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Chrooting Apache2 With mod_chroot On Debian Etch
Author: Falko Timme
This guide explains how to set up mod_chroot with Apache2 on a Debian Etch system. With mod_chroot, you can run Apache2 in a secure chroot environment and make your server less vulnerable to break-in attempts that try to exploit vulnerabilities in Apache2 or your installed web applications.
I do not issue any guarantee that this will work for you!
1 Preliminary Note
I'm assuming that you have a running Debian Etch system with a working Apache2, e.g. as shown in this tutorial: The Perfect Setup - Debian Etch (Debian 4.0). In addition to that I assume that you have one or more web sites set up within the /var/www directory (e.g. if you use ISPConfig).
2 Installing mod_chroot
To install mod_chroot, we simply run:
apt-get install libapache2-mod-chroot
Then we enable mod_chroot and restart Apache:
3 Configuring Apache
I want to use the /var/www directory as the directory containing the chroot jail. Debian's Apache uses the PID file /var/run/apache2.pid; when Apache is chrooted to /var/www, /var/run/apache2.pid translates to /var/www/var/run/apache2.pid. Therefore we create that directory now:
mkdir -p /var/www/var/run
chown -R root:root /var/www/var/run
Now we must tell Apache that we want to use /var/www as our chroot directory. We open /etc/apache2/apache2.conf, and right below the PidFile line, we add a ChrootDir line:
[...] # # PidFile: The file in which the server should record its process # identification number when it starts. # PidFile /var/run/apache2.pid ChrootDir /var/www [...]
Next we must tell our vhosts that the document root has changed (for example, a DocumentRoot /var/www translates now to DocumentRoot /). We can do this either by changing the DocumentRoot directive of each vhost, or more easier, by creating a symlink in the file system.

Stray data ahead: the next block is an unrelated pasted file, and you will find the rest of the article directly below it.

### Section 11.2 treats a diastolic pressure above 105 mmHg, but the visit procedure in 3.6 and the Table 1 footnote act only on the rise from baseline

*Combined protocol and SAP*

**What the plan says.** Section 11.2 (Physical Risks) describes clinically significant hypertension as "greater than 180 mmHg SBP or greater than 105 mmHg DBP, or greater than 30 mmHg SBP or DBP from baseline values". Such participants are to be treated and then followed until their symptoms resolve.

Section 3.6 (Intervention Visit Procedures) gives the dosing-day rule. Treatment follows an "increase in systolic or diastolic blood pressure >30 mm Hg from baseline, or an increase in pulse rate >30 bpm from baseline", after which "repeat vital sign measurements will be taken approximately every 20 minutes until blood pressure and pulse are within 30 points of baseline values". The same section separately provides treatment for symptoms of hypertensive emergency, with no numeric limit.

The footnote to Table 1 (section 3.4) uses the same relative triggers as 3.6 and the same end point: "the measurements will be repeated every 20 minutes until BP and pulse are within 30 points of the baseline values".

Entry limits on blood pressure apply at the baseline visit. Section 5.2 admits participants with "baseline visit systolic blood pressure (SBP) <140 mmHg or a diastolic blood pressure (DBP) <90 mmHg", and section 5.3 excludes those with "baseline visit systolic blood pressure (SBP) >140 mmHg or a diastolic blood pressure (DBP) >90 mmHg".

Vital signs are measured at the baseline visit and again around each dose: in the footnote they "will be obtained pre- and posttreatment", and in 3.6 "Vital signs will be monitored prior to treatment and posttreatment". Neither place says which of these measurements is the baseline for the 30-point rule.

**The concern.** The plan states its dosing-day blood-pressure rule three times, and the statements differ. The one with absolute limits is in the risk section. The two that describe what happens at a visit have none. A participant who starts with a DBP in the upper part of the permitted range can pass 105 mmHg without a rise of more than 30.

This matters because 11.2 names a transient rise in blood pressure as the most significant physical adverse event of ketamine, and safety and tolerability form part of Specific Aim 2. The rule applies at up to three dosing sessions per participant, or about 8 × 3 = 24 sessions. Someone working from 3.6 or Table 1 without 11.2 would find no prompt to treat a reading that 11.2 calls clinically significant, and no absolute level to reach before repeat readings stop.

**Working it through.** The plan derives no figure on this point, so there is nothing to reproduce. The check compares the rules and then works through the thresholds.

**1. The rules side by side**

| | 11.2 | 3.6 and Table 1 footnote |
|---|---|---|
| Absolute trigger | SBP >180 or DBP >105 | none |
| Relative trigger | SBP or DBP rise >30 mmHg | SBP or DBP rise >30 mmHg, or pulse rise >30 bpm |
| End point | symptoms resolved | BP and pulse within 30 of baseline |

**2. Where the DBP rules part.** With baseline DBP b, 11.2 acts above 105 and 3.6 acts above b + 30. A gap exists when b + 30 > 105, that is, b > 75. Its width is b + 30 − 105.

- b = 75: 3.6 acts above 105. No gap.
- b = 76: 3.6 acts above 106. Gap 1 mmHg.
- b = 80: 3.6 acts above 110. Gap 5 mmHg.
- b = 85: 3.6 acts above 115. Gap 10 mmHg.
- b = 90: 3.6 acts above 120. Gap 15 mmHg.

3.1 First Method: Changing The DocumentRoot
Let's assume we have a vhost with DocumentRoot /var/www. We must now open the vhost configuration of that vhost and change DocumentRoot /var/www to DocumentRoot /. Accordingly, DocumentRoot /var/www/web1/web would now translate to DocumentRoot /web1/web, and so on. If you want to use this method, you must change the DocumentRoot for every single vhost.
3.2 Second Method: Creating A Symlink In the File System
This method is easier, because you have to do it only once and don't have to modify any vhost configuration. We create a symlink pointing from /var/www/var/www to /var/www:
mkdir -p /var/www/var
ln -s ../../ www
Finally, we have to stop Apache, create a symlink from /var/run/apache2.pid to /var/www/var/run/apache2.pid, and start it again:
ln -s /var/www/var/run/apache2.pid /var/run/apache2.pid
That's it. You can now call your web pages as before, and they should be served without problems, as long as they are static HTML files or using mod_php.
If you are using CGI, e.g. Perl, suPHP, Ruby, etc., then you must copy the interpreter (e.g. /usr/bin/perl, /usr/sbin/suphp, etc.) to the chroot jail together with all libraries needed by the interpreter. You can find out about the required libraries with the ldd command, e.g.
server2:/var/www/web1/log# ldd /usr/sbin/suphp
linux-gate.so.1 => (0xffffe000)
libstdc++.so.6 => /usr/lib/libstdc++.so.6 (0xb7e34000)
libm.so.6 => /lib/tls/i686/cmov/libm.so.6 (0xb7e0f000)
libgcc_s.so.1 => /lib/libgcc_s.so.1 (0xb7e03000)
libc.so.6 => /lib/tls/i686/cmov/libc.so.6 (0xb7cd2000)
If you've copied all required files, but the page still isn't working, you should take a look at the Apache error log. Usually it tells you where the problem is. Also read http://core.segfault.pl/~hobbit/mod_chroot/caveats.html for known problems and solutions.